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About Griff

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  • SASS Affiliated Club
    Lone Star Frontier Shooting Club

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  • Location
    McLendon-Chisolm, TX
  • Interests
    Cowboy Mounted Shooting, Hunting and Cowboy Action Shooting

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  1. The only "thing", that I've seen that differed East from West, was the "Shoot in Order" thing. More clubs east of the Mississippi seem to follow the convention that one shoots in the order you're listed on the scoresheet... whereas out west, more freedom is allowed and one shoots when there's an opening at the loading table or when you feel like shooting. Not a rule per se... but more like a some places seem to stifle freedom. (No, I'm not a fan of having to shoot in any particular order).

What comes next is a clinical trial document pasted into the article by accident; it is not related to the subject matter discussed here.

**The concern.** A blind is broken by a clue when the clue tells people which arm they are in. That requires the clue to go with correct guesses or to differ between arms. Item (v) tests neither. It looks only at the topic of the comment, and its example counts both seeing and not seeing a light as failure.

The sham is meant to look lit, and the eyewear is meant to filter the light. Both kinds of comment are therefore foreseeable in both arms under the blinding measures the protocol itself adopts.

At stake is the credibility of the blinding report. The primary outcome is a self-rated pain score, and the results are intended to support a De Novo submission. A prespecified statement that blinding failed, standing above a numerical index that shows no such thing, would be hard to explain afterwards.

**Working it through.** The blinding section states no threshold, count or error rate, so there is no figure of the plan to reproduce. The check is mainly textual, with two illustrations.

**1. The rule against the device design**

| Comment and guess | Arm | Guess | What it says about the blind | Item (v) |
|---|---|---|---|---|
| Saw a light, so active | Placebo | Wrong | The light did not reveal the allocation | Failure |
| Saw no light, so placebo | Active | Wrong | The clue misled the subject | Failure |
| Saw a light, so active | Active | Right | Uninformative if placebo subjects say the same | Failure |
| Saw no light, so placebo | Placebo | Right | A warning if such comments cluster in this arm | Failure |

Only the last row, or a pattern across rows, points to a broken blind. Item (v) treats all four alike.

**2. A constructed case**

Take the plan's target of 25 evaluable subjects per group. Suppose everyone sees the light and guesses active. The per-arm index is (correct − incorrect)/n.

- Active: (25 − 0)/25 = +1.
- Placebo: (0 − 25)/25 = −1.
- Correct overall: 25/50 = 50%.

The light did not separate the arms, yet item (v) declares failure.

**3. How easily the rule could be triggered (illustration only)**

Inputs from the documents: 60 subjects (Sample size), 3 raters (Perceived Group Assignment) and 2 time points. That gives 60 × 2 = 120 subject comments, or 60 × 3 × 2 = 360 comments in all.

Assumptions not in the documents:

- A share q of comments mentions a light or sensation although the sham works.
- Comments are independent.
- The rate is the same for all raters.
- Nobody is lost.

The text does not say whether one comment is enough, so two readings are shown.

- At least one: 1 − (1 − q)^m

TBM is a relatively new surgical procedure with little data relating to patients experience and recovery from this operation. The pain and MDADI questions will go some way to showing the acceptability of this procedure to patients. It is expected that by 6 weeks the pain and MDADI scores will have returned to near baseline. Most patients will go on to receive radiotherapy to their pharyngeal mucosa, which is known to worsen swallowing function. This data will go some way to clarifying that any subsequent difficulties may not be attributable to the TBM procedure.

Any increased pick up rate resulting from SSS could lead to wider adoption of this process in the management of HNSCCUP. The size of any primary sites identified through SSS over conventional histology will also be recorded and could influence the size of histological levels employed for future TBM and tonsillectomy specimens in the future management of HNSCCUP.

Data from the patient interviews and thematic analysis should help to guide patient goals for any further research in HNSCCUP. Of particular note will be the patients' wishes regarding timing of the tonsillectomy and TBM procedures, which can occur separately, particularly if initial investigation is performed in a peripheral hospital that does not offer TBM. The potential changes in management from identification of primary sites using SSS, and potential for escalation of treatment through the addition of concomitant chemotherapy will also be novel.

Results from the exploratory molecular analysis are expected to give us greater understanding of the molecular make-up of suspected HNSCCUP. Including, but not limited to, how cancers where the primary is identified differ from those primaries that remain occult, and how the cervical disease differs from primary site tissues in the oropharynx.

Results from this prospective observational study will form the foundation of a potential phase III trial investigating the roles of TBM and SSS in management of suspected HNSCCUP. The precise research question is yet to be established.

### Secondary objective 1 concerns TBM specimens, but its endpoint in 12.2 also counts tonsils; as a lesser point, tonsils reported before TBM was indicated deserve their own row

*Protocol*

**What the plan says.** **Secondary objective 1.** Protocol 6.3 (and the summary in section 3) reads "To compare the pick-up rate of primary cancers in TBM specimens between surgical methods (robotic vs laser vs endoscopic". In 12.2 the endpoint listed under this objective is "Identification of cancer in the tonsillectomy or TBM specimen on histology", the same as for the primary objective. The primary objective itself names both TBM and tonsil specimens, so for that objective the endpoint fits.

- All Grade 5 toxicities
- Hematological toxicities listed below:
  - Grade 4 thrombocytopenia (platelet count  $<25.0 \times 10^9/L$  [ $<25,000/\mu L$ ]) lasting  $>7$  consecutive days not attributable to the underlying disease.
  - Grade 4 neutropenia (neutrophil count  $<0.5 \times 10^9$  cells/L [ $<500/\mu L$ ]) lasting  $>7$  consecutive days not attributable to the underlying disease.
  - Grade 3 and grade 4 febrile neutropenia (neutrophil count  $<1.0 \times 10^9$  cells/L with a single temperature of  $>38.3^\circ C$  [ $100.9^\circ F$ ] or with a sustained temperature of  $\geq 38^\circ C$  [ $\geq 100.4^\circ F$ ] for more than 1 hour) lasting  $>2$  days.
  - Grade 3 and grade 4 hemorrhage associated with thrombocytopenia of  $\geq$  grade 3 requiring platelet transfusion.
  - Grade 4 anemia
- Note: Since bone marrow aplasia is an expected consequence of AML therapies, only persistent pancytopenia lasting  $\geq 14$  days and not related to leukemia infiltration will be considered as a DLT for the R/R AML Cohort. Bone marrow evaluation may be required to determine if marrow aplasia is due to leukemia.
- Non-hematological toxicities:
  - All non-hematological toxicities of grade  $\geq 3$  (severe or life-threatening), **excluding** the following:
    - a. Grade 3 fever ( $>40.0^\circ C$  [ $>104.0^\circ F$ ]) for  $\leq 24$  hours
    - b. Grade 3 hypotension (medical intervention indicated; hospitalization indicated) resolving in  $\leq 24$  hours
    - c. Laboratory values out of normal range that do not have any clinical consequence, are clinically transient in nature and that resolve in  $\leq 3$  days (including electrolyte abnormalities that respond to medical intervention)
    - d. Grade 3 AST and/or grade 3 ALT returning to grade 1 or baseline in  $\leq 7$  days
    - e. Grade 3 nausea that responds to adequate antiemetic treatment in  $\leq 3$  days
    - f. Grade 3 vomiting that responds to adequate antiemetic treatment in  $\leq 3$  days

2. Just too darn many to count. But... well done to all of 'em for perservering thru the match! Your victories are richly deserved!
  3. There is no target too close or too big to not miss!
  4. For over 30 years I've stored my primers and powders in an old non-operating refrigerator/freezer in my workshop, attached to my pole barn here in Texas. My most used powders are stored in 8lb jugs, with a 1lb can (plastic container nowadays) held in the door of the refrigerator section. Some of that powder has been in there since I moved it out there in 1991... still goes bang and pushes a bullet out the bore upon demand. This includes both smokeless & black powder. Keep containers sealed tight and moisture isn't an issue. the inside of my metal pole barn can beat 120ºF during the summer and endures freezing temps in the winter.